With her boundless curiosity and wild spirit, Fer has always felt that she doesn’t belong. Not when the forest is calling to her, when the rush of wind through branches feels more real than school or the quiet farms near her house. Then she saves an injured creature—he looks like a boy, but he’s really something else. He knows who Fer truly is, and invites her through the Way, a passage to a strange, dangerous land. Fer feels an instant attachment to this realm, where magic is real and oaths forge bonds stronger than iron. But a powerful huntress named the Mór rules here, and Fer can sense that the land is perilously out of balance. Fer must unlock the secrets about the parents she never knew and claim her true place before the worlds on both sides of the Way descend into endless winter.
|Author :||Sarah Prineas|
I’ve liked Sarah Prineas’ writing since I first discovered her book The Magic Thief. I believe her style of writing and pacing matches up well with other authors such as Robin McKinley and Jessica Day George. Her writing is lyrical and her stories remind me of fairy tales that haven’t been told before. Sadly, I don’t think she’s gotten as much recognition as she deserves. For example, none of my friends had read this new title, as far as I know, and my local library consortium only had three copies of it.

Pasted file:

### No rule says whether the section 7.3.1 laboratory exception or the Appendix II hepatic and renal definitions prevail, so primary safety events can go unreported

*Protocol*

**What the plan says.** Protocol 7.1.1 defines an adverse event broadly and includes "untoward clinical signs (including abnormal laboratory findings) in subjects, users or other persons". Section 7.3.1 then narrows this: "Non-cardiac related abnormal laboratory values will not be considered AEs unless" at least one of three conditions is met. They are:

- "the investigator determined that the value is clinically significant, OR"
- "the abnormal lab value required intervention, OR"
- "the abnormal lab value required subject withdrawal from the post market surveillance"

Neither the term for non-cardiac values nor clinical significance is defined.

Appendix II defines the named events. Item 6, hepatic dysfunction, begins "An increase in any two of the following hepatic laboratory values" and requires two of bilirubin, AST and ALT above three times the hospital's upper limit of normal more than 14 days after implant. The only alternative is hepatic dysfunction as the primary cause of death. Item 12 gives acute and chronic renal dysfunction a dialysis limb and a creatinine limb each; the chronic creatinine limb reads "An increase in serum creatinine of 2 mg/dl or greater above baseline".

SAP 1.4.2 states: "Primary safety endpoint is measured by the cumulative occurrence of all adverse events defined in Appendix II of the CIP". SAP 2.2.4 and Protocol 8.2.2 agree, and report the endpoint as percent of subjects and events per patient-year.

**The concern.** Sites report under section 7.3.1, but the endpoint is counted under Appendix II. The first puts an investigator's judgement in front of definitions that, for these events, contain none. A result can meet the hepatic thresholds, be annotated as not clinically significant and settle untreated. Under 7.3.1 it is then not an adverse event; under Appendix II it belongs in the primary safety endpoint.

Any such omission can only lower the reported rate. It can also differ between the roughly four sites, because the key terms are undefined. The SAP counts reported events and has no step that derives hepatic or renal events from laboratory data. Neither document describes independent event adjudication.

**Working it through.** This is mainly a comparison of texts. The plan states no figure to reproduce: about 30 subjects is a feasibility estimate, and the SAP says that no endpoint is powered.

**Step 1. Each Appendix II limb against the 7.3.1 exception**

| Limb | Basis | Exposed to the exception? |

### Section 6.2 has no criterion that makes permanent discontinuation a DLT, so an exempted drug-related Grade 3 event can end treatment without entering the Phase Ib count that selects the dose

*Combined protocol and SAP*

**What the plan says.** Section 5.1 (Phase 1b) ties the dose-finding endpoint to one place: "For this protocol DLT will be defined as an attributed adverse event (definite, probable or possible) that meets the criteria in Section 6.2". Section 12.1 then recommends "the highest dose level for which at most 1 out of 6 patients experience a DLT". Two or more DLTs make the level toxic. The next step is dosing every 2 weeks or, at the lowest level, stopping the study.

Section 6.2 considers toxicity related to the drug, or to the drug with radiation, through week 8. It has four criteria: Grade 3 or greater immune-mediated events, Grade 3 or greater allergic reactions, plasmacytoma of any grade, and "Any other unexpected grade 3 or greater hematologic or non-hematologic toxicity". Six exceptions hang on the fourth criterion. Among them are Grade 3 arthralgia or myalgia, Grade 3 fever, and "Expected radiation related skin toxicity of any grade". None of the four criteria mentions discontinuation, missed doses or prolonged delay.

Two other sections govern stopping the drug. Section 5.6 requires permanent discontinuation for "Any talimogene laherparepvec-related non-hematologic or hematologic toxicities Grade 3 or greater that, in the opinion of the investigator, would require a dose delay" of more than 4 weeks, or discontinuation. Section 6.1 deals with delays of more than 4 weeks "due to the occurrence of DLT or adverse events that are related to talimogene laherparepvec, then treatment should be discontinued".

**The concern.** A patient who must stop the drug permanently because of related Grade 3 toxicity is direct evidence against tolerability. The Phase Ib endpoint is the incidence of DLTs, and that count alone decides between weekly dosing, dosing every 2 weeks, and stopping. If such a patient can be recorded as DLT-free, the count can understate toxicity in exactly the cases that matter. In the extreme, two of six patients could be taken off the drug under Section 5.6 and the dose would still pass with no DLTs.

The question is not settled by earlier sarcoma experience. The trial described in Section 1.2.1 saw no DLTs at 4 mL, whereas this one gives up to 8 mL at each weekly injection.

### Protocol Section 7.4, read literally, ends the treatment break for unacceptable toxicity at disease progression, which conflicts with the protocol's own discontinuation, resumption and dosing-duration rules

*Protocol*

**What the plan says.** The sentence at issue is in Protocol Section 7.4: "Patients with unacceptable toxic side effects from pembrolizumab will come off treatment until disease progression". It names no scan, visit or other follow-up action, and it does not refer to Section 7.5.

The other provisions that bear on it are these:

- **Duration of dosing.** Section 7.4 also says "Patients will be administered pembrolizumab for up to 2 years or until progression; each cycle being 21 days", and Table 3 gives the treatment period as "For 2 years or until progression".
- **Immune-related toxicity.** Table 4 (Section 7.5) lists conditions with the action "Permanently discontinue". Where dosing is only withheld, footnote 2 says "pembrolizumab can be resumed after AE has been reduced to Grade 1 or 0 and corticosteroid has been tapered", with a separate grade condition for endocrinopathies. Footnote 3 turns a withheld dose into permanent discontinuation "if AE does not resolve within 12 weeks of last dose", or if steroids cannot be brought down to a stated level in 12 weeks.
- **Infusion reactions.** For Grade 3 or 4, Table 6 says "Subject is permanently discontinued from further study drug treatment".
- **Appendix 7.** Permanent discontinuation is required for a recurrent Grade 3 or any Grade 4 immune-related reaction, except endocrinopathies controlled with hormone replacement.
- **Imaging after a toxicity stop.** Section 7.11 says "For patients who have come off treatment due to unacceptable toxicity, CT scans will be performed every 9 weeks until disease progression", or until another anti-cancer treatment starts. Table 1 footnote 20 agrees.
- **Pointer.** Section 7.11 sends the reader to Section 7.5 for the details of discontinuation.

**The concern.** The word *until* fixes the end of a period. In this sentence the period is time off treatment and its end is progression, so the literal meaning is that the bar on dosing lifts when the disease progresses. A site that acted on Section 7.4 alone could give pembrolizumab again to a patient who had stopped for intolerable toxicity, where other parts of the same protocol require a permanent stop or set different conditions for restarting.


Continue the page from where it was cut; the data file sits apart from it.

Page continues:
I enjoyed the story, but was not captivated by it.
- I was pleasantly surprised by the modern setting of Fer’s life with Grand-Jane. It was nice to see her getting on buses and being bothered by fluorescent lighting and school.
- I liked how Prineas worked in elements of fairies, pucks, and pookas, from different sources and cultures but made them her own through the way she changed their spellings and included details of her own that are not necessarily cannon for these creatures.
- Prineas’ writing is a huge advantage. It is lyrical without being verbose. I enjoyed how she described characters and settings while continuing to move the story along.
- I couldn’t get a handle on how old Fer was supposed to be. Her actions made her seem older than her stated age.
- I wished Rook had been less neutral, but I guess that wouldn’t have totally fit with his nature. However, it could have since he was supposed to be concerned with improving his situation, first and foremost.